Stephen Weinstein’s LinkedIn profile photo shows him smiling and leaning back against a rock by a river, looking relaxed. His summary of his job experience fits in two succinct paragraphs with words like “dynamic,” “forward thinking” and “corporate vision,” and he lists his specialties in nice, clean bullet points. He has eight glowing recommendations from colleagues, is part of 21 networking groups, and has 500-plus connections. Fifty-three-year-old Weinstein spends two to three hours a day on LinkedIn, and it’s paid off: Two years ago, at the height of the recession, while millions were losing their jobs, a job recruiter noticed his profile and contacted him. Four months later, he was employed with a 20 percent salary increase.
LinkedIn, the popular career networking site launched in 2003, has grown five times in size since the start of the recession, going from 17 million members in December 2007 to a current 85 million, and according to LinkedIn, a new member joins every second. Social networking sites like LinkedIn, Facebook and Twitter have become increasingly important for job seekers, and those that haven’t utilized them could end up being left behind. “There are so many candidates now that employers are using social media recruiting to actually go out and source candidates because they don’t want to be overwhelmed with hundreds of resumes,” says career expert Alison Doyle.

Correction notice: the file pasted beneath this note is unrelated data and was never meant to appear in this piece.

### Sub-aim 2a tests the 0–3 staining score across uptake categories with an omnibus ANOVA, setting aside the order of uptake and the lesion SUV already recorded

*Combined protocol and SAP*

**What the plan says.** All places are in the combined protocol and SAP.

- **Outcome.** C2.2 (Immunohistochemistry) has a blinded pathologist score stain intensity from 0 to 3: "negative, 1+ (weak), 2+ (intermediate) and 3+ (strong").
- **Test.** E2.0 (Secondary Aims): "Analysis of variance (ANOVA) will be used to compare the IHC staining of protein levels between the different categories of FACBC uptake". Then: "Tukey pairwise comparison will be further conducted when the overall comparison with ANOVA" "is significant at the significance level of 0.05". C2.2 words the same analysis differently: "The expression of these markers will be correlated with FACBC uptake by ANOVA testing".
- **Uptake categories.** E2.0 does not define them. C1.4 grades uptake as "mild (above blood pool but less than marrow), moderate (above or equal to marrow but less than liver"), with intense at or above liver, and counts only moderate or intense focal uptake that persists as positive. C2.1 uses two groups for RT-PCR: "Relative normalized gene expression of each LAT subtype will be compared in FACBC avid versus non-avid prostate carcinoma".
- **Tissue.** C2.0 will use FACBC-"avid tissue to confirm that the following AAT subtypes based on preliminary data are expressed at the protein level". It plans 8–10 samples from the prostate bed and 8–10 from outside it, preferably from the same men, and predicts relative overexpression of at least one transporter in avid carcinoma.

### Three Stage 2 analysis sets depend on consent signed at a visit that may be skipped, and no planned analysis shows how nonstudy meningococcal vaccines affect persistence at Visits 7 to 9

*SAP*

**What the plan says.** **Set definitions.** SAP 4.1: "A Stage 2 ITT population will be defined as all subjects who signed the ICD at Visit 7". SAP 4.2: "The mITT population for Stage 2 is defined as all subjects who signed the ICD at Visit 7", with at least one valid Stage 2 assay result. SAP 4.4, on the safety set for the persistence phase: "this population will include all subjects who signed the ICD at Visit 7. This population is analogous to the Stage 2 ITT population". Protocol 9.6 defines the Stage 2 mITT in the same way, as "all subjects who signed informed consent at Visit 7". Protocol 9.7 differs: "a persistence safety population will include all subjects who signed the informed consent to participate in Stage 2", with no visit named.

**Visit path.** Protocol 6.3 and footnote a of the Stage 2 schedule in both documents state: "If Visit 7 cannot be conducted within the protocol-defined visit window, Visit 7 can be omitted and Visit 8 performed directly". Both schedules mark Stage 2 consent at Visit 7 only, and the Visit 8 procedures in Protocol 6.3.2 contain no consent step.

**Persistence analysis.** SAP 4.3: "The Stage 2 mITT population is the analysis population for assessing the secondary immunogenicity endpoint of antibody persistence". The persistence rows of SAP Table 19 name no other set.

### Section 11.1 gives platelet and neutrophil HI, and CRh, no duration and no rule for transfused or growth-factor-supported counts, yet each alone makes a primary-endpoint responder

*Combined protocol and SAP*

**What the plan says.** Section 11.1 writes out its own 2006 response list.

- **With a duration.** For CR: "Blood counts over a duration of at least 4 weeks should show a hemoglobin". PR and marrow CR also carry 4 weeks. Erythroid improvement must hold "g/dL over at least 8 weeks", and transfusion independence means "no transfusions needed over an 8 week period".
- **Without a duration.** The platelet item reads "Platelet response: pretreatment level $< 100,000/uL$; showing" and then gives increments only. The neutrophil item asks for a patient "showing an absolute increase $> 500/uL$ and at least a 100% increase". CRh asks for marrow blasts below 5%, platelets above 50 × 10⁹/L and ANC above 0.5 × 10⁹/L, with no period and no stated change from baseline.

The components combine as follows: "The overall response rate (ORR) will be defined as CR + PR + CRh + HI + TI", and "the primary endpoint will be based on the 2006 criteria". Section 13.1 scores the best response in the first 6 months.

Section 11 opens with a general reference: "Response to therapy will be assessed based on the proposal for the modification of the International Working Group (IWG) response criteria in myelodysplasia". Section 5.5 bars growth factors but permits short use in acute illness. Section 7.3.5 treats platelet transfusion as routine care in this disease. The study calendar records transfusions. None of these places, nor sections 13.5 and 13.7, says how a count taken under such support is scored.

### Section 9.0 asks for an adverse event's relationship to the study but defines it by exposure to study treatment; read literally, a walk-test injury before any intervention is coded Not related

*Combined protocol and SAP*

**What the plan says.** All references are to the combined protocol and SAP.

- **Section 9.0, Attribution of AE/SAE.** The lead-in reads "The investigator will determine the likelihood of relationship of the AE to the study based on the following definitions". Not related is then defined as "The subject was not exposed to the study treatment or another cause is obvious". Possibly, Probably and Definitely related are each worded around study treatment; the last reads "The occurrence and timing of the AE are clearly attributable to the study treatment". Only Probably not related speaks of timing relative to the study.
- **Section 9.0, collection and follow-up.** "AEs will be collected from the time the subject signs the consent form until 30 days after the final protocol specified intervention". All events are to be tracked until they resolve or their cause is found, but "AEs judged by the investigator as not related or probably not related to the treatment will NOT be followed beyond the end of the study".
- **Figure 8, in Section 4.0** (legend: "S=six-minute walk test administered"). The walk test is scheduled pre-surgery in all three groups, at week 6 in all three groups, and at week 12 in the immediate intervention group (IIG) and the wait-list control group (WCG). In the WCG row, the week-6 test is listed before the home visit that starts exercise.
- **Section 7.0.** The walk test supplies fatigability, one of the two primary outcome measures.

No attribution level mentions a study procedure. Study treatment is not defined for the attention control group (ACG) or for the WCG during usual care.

With an estimated 15 million Americans unemployed, things aren’t looking up for the jobless anytime soon. The unemployment rate rose to 9.8 percent in November and the Federal Reserve forecasts that it will hover around 9 percent through 2011. More than 6 million Americans have been jobless for six months or longer, one of the highest levels ever recorded in the U.S.
Traditional resumes are still making the rounds, but some recruiters, like Kate at a nationwide specialty staffing agency based in New York City, who asked to have her last name withheld, have hundreds of outdated resumes filed away gathering dust, and are increasingly relying on places like LinkedIn to organize and monitor potential candidates. “It’s always open on my browser,” she says. “Monster, Career Builder and these places are just swamped. LinkedIn is the new frontier.”
She also uses Facebook and Twitter, but it’s usually only to gather further information about a candidate after she’s discovered them. But for job seekers, Twitter is useful to follow companies and spot job posts, which are sometimes announced on Twitter before job boards. Jim Allen, a job seeker who has been unemployed since October 2009, says he joined Twitter specifically for job searching and following target companies, not for tweeting details about himself. “I don’t see the point of telling them I’m going to Starbucks for coffee.”
Allen says LinkedIn is his platform of choice, spending an hour or two on it every day. He credits six or seven job interviews to the site, either from being contacted by a recruiter or following companies and their job posts. In preparing for one interview, he was able to contact the person who had recently left the position through LinkedIn’s InMail system, and had a 45-minute conversation with him about what to expect.